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Zhang Hongtu was like most youth of China in the 1960s. They initially believed in much of the ideological Communist propaganda of creating a better, equal world. Mao was an exceptionally charismatic leader. He talked and wrote passionately about the welfare of the people. A revolutionary leader often doesn't make a good peace time leader. The Cultural Revolution flame spread out of control and engrossed the entire country in ten years of chaos and destruction. Witnessing much of the incongruity and cruelty of the reality, people became deeply cynical.

Hongtu lived in Beijing, the epicenter of Party activity. The Cultural Revolution had a significant influence on him, his work, and his artistic development. Hongtu left China in 1982, only 6 years after the end of the Cultural Revolution with its deep imprint still fresh in his mind and eager to shake off all of its shadows. He was one of the first contemporary Chinese artists from the Mainland to leave China.

Upon his arrival in New York, he began studying at the Art Students League at the age of 39. For a few years he attempted to completely forget about the Cultural Revolution and its use of art as a political tool. He painted only abstract art. Art for art's sake. He was a struggling artist for many years working in masonry and at other jobs. He painted an immense amount of work, his desire to create was insatiable. He also experimented with many different styles and techniques.

Political events in 1989 jolted Hongtu back to the realization that he was still Chinese and the impact of the Cultural Revolution could not be ignored. It was then he started painting his Mao Series, which eventually gained acclaim through his solo show "Material Mao" at the Bronx Museum in 1995. For Hongtu, Mao's image has immeasurable power. "Mao is everywhere, except for the bathroom. There is not one room where we don't put Mao. You think you forget him, but his shadow is still following you."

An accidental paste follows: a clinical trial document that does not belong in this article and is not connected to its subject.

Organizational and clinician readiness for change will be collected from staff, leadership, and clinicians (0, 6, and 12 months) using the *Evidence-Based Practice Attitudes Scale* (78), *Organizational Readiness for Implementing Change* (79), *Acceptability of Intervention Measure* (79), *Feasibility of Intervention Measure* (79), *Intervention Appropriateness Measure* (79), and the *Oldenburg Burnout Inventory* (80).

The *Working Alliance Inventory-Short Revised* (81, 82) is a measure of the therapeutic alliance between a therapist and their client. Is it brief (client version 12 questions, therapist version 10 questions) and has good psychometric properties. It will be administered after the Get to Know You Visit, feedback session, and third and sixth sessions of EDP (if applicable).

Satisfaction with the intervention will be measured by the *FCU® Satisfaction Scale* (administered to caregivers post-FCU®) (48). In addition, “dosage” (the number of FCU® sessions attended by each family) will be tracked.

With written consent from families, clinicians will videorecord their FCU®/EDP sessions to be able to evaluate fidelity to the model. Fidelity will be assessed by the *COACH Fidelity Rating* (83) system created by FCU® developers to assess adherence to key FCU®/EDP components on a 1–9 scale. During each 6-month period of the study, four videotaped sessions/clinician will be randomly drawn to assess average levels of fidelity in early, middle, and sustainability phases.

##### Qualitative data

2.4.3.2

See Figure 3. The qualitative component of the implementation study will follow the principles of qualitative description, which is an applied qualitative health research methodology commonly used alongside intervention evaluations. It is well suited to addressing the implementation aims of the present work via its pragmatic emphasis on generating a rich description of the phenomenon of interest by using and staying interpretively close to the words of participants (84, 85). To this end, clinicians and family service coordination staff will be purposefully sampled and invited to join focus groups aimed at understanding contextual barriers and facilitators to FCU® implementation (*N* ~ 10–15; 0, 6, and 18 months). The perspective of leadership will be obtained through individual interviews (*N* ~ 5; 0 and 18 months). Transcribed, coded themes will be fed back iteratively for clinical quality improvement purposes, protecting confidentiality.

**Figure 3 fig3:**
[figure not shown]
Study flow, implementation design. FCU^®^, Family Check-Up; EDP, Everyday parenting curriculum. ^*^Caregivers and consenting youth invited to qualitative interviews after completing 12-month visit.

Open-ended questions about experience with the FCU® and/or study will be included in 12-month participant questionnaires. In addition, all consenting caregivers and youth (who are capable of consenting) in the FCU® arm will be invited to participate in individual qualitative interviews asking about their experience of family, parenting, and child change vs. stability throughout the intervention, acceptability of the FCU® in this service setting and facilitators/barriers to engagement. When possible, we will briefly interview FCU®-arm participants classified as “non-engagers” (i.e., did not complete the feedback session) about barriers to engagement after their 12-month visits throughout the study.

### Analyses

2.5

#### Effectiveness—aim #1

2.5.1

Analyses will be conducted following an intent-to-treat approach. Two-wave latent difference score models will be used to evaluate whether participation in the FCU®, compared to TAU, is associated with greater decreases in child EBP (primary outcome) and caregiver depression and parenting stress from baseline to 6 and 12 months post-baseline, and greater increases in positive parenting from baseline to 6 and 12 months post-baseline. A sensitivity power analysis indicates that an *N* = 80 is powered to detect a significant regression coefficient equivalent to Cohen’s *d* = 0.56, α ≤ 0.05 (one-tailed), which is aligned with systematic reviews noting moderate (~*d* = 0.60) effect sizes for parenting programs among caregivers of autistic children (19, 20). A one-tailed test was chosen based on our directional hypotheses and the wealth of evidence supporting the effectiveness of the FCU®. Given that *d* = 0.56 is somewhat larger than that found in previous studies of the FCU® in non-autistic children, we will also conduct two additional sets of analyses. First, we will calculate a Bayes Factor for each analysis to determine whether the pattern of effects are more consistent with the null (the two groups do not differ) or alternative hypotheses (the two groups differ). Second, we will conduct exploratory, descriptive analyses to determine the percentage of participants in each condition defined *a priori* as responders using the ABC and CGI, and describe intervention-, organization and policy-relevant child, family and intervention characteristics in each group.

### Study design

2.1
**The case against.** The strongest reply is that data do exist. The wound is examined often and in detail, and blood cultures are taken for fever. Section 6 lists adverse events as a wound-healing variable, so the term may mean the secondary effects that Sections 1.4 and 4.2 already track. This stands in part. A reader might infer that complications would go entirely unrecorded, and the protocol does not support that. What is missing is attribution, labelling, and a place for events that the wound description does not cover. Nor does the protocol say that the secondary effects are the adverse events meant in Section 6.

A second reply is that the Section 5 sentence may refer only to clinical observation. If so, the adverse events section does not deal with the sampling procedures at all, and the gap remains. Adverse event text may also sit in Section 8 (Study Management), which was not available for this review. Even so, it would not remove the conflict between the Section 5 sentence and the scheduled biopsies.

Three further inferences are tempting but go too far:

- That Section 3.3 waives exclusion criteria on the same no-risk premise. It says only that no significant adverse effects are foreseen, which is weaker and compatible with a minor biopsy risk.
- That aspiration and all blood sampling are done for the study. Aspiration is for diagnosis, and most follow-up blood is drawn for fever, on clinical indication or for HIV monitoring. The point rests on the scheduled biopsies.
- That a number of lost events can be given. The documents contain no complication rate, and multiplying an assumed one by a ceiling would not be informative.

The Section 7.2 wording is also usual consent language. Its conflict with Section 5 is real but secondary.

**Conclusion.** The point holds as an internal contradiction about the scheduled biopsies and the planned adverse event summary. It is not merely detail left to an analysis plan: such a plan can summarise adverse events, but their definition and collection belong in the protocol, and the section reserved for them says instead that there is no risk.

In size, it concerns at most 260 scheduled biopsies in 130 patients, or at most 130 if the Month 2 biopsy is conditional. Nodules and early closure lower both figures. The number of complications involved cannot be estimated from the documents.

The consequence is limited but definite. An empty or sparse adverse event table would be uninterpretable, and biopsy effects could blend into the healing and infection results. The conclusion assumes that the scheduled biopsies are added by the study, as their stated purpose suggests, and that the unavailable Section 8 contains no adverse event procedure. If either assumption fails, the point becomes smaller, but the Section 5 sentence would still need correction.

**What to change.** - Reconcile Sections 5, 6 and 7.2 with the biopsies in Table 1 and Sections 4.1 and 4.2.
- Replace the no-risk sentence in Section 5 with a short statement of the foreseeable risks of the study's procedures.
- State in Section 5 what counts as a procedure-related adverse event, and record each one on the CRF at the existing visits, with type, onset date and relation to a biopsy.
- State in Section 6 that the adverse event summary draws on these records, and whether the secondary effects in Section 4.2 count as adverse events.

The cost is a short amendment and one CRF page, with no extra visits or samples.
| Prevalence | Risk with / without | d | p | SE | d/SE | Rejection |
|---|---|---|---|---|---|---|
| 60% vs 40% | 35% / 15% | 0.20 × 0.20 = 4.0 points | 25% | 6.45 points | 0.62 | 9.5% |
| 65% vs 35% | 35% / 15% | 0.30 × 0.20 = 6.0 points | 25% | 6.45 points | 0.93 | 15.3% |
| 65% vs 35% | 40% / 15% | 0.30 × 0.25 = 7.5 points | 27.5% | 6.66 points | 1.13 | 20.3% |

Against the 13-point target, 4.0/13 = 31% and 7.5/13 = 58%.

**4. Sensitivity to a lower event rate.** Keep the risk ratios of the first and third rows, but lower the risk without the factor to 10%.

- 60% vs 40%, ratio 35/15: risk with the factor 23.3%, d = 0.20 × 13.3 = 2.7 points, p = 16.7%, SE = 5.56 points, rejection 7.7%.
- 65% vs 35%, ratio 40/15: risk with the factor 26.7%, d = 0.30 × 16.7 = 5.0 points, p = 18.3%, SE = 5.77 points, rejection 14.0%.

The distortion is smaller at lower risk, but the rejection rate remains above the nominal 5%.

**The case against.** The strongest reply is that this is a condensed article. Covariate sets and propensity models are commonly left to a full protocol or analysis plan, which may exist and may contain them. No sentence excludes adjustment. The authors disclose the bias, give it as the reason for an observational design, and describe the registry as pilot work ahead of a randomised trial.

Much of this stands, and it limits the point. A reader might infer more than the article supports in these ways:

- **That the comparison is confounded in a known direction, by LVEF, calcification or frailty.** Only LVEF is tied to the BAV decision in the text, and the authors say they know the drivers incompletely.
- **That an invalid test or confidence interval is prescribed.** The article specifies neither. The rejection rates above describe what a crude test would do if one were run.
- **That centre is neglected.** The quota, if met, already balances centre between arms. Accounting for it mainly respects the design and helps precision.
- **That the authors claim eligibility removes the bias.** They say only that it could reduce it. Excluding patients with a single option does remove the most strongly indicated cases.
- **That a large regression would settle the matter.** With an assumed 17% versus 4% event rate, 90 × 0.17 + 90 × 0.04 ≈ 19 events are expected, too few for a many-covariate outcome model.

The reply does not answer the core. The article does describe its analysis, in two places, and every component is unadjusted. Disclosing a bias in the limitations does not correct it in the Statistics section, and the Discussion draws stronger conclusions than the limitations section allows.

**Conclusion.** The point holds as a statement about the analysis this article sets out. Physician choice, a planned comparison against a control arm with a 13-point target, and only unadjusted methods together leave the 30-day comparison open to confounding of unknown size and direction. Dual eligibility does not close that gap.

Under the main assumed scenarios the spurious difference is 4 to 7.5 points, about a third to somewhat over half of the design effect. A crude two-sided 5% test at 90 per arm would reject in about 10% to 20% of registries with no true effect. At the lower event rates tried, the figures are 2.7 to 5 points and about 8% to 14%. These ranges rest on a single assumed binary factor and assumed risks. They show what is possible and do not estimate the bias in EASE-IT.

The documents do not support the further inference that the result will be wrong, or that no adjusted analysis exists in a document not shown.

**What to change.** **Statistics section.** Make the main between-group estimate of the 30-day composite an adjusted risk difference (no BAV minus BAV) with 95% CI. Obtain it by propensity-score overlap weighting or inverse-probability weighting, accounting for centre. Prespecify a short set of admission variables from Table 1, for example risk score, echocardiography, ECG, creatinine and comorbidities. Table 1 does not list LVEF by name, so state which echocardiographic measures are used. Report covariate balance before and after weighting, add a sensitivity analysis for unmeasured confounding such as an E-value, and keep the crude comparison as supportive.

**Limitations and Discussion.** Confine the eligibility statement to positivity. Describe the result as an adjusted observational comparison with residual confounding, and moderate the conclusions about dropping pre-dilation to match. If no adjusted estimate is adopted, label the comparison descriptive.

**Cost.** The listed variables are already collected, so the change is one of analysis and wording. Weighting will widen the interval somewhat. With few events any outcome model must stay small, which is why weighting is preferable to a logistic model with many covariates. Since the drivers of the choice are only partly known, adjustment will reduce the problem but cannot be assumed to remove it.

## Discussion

Hongtu has now completed his therapy through the Mao series and has since 1998 been working on a Shan Shui series. It is a series of oil paintings where he combines the compositions of Chinese mountain water paintings with Impressionist brushstrokes and colors. These works are revealing of his continuous cultural negotiations. He is now standing in a distance looking at the China where he came from. His sentiments are expressed through a folklore poem that he paints on a recent self-portrait: Huang Niu Shan [Yellow Ox Mountain]. The story of Huang Niu Shan is about a traveler in the boat that departs from the yellow ox mountain in the mornings and arrives in the evenings still at the yellow ox mountain. After three mornings and three evenings, he is still on the same yellow ox mountain. This implies that you have traveled far and for a long time, to find that you are still grounded in your roots. For Hongtu, he has traveled a long way both artistically and personally. In a larger sense, the story of Huang Niu Shan also speaks about the experiences of immigration and journey through life, and looking back to one's roots --an experience shared by both Hongtu and Jian-Jun.


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